Review: Coaction Dance Collective is One to Watch

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photo credit Addy Coscia

by Alex Strine for The Dance Journal

On Sunday I had the pleasure of watching a showcase by an emerging dance company, Coaction Dance Collective. The show was presented in the MAAS Building in South Kensington, an incredibly intimate space with audience on both sides of the performance space. Local artists surrounded the audience, making it something like an indoor arts festival with a headlining dance performance. Coaction’s founders, Gracianna Coscia, Emma MacDonald, and Julee Mahon each presented a piece of their choreography, leading up to the show’s title piece and their first collaborative work, “Whole: Without Any Parts Missing”. Each piece showed the choreographer’s strengths and uniqueness.

The show opened with “The Turning Clock” featuring Gracianna Coscia, an intimate piece done in collaboration with her mother, Tricia Coscia. There is no music; instead, the beat of the piece comes from a live poem reading by Tricia. The connection between mother and daughter is palpable as they adjust their rhythms in real time. Coscia performs a technically difficult dance requiring an incredible amount of strength and control. She imitates the precise movements of a clock, ticking along to her mother’s poem. She uses the space powerfully, alternatively facing both sides of the audience to pull them into the performance.

“Mi Vida” featuring Emma MacDonald, a celebration of her heritage, was the most free form of the show. MacDonald involves the audience in a special way, handing out pictures of her grandparents to everyone in the audience as she dances. The dance is slow and personal, being less about the specific, technical movements and more about how she uses her movement to make a connection with the audience, and therefore the grandparents she is honoring.

“Frusta…Bene” (a playful translation of “Whip it…Good”, a reference to the Devo song used towards the end of the piece) is the strongest of the set, a lengthy and well designed piece featuring five dancers, Katie Horton, Allie Linn, Emma MacDonald, Joanna Martin, and Molly Woytowicz. Choreographer Julee Mahon described it as a “exploring problem solving techniques” and I got a distinct schoolyard/youth type of vibe from it. Each dancer has their own distinct personality expressed through their movement. The piece begins a cappella, with the dancers in apparent conflict, struggling against each other for attention. The choreography is complex and the sheer amount of control and cooperation required to do it is astounding. Halfway through the performance they face the audience on both sides and burst into hysterical laughter (perhaps as a reflection of the absurdity of their struggles?), and then repeat the entirety of their choreography at almost double speed, set to an arrangement of Devo’s “Whip It”. The difference between the two halves is almost like night and day. The dancers are much more physically involved in their performances in the second half, pushing themselves to almost chaotic levels.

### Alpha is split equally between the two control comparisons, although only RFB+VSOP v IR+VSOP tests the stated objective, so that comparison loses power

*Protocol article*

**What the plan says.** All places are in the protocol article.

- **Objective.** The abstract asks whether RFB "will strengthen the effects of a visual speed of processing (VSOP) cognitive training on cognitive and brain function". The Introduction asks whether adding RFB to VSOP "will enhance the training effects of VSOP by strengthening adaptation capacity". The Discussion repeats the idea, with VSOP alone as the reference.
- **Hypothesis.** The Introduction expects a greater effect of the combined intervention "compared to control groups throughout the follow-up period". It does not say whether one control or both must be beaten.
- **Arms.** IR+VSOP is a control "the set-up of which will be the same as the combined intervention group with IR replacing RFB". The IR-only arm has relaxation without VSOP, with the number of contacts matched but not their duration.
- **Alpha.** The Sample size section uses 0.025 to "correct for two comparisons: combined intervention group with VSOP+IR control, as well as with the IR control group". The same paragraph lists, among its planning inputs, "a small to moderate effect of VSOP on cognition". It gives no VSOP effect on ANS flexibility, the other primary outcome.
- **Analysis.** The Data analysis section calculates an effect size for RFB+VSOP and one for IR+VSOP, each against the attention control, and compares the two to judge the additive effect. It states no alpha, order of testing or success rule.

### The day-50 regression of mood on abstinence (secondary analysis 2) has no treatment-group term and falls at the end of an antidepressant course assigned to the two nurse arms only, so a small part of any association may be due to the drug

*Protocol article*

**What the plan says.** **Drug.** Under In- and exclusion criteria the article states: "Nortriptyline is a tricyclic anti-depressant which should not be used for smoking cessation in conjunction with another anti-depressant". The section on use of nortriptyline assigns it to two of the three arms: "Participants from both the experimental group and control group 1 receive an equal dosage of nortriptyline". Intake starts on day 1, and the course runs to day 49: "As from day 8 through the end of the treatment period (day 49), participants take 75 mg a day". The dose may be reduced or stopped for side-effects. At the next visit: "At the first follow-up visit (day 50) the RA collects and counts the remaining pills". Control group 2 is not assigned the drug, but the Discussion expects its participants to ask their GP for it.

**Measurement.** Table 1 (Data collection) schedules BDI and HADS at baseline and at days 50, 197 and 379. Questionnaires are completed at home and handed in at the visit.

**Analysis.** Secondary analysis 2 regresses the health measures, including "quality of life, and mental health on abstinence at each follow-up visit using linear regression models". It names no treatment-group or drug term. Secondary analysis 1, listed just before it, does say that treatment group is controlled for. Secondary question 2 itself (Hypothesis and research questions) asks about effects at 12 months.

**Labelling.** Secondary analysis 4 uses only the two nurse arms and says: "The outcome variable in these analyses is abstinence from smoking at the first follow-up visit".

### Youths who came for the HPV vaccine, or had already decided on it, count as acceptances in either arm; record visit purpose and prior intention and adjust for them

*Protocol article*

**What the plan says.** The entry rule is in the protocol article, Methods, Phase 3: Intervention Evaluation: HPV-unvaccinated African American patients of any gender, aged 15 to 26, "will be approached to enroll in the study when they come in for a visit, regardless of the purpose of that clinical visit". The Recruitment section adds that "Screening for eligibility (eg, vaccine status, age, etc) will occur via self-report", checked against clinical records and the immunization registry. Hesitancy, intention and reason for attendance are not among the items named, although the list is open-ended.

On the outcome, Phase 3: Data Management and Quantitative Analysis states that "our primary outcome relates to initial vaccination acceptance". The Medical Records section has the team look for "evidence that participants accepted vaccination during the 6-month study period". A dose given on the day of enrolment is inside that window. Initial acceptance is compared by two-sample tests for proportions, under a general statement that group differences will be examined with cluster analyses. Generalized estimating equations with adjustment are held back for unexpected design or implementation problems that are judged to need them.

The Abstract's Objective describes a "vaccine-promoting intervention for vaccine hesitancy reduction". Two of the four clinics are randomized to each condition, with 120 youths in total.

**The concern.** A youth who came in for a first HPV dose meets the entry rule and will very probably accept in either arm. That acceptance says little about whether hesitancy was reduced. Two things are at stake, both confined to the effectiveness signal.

These performances would have been excellent on their own, but together they built to the main piece, “Whole: Without Any Parts Missing”. Prior to the show, audience members were invited to answer questions on miniature chalkboards. The questions ranged from things like “Describe Philadelphia in 1 word” to “Draw a picture”. Anyone who wanted to was able to inject a little piece of their personality into the show. The chalkboards were brought out by the trio and placed around the floor as they read aloud what the audience wrote. They then danced around and through these chalkboards, in perhaps the most interpretive performance of the show. It felt like it was about the things that connect us and make us whole, when we’re feeling the most incomplete. The choreography involved quick, repetitive motions that seemed to be the dancers holding themselves together. At times they leaned on each other for support, and that’s when they discovered the chalkboards, where words like “Home”, “Love”, and “Mom” were common. They end by coming together again in reflection, finally whole.

The entire night was filled with clever and profound performances that make me excited to see what this company will do in the future.

About Alex Strine

Alex Strine is an award winning screenwriter, critic, and filmmaker. He specializes in reviews of fiction, children’s books, and graphic novels. His work has appeared in Weal, WinkBooks, and Cracked. In 2015 he was a finalist in the Nickelodeon Script First Contest.

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